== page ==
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Food of Love February: Honey Bee Kisses

Admin, February 12, 2015

Bees kissing food of love February Plan bee Ltd

In a previous article for Food of Love February, we looked at how honey has a reputation as an aphrodisiac through reasons of folkloric reputation and the effects it actually has on our bodies. One of the many reasons for the former could have been the sight of honeybees kissing, but is it kissing as we know it..?

Nectar

Honeybees collect nectar from flowering plants, visiting around 1500 on average to gather enough of it to fill their honey sac stomachs. This is separate from their digestive stomach, holding up to around 70mg of nectar – almost as much as their total body weight. They carry this back to the hive and there, another bee will directly suck the nectar via its mouth from the returning bees honey sac stomach – which looks like they are kissing.

 Year od Scotland Food & Drink LogoNot Quite a Kiss…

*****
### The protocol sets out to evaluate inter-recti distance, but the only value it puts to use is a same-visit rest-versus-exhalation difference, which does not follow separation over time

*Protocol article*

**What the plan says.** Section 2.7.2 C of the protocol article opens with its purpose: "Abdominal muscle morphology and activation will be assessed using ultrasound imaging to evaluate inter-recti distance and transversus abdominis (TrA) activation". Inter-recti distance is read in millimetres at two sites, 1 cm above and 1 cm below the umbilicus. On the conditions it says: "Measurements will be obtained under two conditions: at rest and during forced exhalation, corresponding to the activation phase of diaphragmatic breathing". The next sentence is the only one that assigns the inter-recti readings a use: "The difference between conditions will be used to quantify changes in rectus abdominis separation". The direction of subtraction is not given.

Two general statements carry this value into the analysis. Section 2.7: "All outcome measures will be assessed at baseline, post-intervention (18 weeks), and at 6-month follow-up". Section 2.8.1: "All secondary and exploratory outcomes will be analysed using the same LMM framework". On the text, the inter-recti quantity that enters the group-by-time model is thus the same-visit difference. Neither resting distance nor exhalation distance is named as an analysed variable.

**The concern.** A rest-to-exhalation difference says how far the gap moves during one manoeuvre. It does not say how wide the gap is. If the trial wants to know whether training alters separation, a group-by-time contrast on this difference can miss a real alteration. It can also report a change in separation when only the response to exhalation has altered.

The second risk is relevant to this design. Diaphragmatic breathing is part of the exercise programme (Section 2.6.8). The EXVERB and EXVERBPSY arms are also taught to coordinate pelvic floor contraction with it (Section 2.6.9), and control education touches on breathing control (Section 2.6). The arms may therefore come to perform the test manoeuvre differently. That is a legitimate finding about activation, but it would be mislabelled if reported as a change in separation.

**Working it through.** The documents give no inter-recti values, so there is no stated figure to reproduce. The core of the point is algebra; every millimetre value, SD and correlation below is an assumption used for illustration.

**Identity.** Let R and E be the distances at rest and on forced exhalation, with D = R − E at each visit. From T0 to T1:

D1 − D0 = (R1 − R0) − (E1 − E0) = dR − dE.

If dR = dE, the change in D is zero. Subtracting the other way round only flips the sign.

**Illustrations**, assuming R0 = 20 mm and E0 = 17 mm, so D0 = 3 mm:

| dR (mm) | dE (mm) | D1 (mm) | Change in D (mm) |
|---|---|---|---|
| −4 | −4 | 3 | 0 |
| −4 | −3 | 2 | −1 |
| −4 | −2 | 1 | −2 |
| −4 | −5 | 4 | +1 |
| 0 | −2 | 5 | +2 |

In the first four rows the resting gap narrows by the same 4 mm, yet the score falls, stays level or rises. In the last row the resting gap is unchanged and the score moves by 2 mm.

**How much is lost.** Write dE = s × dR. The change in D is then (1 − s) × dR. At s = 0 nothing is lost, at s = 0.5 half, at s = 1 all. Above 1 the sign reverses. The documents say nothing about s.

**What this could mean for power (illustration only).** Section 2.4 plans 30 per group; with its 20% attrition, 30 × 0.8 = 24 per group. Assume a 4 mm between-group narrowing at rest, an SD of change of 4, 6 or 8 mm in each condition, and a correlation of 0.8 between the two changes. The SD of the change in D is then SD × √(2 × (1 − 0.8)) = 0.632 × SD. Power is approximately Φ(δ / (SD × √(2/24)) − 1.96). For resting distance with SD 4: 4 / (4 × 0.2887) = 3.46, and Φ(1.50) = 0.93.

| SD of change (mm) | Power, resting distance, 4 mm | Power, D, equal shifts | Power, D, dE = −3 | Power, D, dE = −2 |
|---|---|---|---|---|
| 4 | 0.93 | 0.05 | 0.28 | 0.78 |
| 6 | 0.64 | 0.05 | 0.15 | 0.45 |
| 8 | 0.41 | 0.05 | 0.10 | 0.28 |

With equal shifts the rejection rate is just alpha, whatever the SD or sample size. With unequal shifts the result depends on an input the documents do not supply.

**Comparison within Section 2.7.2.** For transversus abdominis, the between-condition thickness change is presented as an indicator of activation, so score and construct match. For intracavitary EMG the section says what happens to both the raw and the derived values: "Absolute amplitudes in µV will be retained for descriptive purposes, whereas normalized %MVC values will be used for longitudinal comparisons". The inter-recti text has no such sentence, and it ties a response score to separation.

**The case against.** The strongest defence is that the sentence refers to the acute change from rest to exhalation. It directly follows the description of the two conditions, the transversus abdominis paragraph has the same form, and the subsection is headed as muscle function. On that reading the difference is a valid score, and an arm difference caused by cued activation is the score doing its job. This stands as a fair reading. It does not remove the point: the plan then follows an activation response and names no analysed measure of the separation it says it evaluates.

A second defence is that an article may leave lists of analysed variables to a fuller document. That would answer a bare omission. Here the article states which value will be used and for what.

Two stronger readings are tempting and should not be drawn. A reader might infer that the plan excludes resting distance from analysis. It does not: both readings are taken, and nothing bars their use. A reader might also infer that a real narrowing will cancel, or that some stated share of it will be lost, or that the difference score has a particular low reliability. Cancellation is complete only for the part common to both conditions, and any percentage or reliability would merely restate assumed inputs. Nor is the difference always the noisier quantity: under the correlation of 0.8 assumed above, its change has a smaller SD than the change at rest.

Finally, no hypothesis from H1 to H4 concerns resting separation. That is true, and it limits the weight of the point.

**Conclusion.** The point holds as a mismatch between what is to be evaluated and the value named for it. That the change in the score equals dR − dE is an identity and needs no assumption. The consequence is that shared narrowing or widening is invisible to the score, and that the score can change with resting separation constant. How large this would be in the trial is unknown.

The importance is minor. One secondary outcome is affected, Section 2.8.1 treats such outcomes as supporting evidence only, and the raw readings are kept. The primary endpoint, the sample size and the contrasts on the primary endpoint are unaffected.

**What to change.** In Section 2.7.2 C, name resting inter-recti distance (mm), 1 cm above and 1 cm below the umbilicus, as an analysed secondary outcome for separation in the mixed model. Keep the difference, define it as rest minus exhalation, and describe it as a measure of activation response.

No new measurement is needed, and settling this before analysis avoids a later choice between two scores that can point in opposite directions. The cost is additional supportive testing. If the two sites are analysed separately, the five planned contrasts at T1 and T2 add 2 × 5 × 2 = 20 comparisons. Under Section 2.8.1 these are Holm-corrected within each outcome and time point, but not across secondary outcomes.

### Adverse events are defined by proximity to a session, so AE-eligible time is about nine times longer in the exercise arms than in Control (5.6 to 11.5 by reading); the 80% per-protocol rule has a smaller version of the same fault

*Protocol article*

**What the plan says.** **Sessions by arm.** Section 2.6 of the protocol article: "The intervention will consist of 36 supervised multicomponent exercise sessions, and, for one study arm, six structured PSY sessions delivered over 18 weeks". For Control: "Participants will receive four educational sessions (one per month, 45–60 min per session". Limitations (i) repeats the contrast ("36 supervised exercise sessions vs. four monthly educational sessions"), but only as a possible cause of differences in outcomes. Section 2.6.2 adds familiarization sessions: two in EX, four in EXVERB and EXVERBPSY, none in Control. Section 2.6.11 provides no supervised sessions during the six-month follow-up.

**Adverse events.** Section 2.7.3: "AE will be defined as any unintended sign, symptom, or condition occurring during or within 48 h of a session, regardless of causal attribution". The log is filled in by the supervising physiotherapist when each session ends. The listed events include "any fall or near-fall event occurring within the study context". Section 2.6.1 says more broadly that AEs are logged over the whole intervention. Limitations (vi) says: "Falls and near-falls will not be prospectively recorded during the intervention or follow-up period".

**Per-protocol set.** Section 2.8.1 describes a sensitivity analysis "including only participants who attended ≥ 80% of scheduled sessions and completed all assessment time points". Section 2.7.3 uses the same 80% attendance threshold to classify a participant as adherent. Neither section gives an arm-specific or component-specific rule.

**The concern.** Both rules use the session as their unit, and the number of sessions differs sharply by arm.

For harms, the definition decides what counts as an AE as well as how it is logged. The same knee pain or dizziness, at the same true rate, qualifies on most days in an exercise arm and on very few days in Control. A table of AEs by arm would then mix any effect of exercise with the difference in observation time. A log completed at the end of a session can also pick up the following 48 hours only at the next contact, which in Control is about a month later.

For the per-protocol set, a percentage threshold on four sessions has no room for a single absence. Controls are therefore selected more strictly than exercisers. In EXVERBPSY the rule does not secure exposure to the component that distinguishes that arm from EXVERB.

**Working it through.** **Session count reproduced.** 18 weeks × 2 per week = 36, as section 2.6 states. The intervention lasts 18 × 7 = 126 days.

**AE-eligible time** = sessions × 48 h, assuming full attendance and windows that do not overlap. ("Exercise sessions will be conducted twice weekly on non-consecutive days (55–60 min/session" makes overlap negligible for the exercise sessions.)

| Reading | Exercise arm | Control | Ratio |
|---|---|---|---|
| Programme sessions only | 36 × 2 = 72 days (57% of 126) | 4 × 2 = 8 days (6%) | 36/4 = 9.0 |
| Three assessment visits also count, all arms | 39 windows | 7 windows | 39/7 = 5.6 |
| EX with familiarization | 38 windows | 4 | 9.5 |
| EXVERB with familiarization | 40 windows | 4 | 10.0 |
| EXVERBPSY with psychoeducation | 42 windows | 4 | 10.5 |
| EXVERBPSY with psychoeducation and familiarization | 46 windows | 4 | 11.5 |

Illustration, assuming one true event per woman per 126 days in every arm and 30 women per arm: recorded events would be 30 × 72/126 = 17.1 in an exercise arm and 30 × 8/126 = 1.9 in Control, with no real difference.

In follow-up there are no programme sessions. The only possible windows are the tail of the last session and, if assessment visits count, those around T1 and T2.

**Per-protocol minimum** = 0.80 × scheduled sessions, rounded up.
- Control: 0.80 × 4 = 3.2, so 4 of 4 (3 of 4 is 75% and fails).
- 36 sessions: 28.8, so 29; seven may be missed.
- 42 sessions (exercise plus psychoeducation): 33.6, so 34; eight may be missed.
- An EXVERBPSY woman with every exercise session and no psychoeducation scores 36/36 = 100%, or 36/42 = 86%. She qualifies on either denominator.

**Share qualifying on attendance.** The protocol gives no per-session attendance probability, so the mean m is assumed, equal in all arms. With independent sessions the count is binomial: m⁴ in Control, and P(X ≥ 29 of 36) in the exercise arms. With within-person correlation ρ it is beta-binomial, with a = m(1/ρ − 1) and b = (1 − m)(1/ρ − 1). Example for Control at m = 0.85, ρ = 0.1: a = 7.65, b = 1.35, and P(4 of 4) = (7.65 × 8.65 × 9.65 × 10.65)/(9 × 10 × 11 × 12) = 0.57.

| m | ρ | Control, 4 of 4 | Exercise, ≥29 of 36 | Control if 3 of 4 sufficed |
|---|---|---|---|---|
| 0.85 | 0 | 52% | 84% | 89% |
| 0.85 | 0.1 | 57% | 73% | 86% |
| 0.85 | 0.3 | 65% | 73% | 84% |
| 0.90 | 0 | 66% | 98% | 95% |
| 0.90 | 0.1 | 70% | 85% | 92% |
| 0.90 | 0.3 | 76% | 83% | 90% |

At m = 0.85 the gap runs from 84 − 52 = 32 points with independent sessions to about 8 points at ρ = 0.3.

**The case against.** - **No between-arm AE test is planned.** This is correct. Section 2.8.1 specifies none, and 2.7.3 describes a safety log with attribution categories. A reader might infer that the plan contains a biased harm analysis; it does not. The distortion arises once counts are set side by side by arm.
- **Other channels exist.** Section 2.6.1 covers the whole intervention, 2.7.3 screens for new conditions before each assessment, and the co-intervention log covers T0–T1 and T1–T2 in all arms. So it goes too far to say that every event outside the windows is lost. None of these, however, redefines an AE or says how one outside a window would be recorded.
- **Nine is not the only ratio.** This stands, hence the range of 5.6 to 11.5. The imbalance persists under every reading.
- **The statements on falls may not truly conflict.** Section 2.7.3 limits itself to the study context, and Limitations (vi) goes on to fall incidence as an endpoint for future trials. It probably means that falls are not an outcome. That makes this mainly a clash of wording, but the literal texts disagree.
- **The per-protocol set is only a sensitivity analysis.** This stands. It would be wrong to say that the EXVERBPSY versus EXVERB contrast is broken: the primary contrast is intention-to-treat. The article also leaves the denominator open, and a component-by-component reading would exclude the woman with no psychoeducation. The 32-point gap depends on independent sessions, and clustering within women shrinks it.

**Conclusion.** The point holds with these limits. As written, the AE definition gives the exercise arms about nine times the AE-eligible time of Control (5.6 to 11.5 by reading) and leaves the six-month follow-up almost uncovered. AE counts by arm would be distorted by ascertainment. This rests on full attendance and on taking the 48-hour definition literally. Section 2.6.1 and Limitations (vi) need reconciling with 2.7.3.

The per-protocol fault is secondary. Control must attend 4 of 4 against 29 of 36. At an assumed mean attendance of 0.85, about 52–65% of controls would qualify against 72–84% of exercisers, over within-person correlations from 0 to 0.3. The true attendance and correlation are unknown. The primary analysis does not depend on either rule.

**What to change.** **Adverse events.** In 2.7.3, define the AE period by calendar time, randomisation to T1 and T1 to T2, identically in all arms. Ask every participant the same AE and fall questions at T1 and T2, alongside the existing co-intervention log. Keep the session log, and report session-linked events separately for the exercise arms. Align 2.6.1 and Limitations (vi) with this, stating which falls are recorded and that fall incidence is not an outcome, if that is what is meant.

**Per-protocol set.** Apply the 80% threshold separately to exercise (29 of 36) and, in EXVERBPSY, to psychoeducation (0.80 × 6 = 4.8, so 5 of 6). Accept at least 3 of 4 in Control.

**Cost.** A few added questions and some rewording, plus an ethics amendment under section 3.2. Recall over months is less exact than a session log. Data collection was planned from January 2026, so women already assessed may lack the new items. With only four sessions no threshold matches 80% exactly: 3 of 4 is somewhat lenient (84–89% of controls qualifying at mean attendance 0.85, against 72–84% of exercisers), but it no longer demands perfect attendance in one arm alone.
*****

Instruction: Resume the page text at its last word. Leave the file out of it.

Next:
This isn’t quite a kiss; it’s a process known as ‘trophallaxis’ which is the direct transfer of food or other fluids from one insect to another – common amongst social insects such as ants and bees. Fluids such as nectar, water and royal jelly are transferred via the bee’s proboscis – a long tube which acts like a straw for sucking up liquid and a tongue for tasting. It actually consists of two tubes, one inside the other – the outer for larger quantities of liquid such as water and honey and the inner one is used for collecting smaller amounts of liquid such as that contained in flowers.

 No Trophallaxing Please!

So far, so romantic! Unlike humans, there is no emotional purpose to the ‘kiss’ but it is more than just a purely physical function – important information is also being transferred as well, such as information about new nectar sources or feeding conditions in the brood nest. Hierarchical reinforcement or a message from the ‘boss’ is also being passed on as well; worker bees who have licked the queen, exchange information to the colony that she’s alive and well – sending out a chemical message suppressing ovary development in worker bees. So, it’s not quite an affectionate embrace between amorous bees but is a little more than a way of passing on the nectar. However, we don’t think that human couples should be seen ‘trophallaxing’ their gifts of chocolate or champagne on Valentine’s Day either…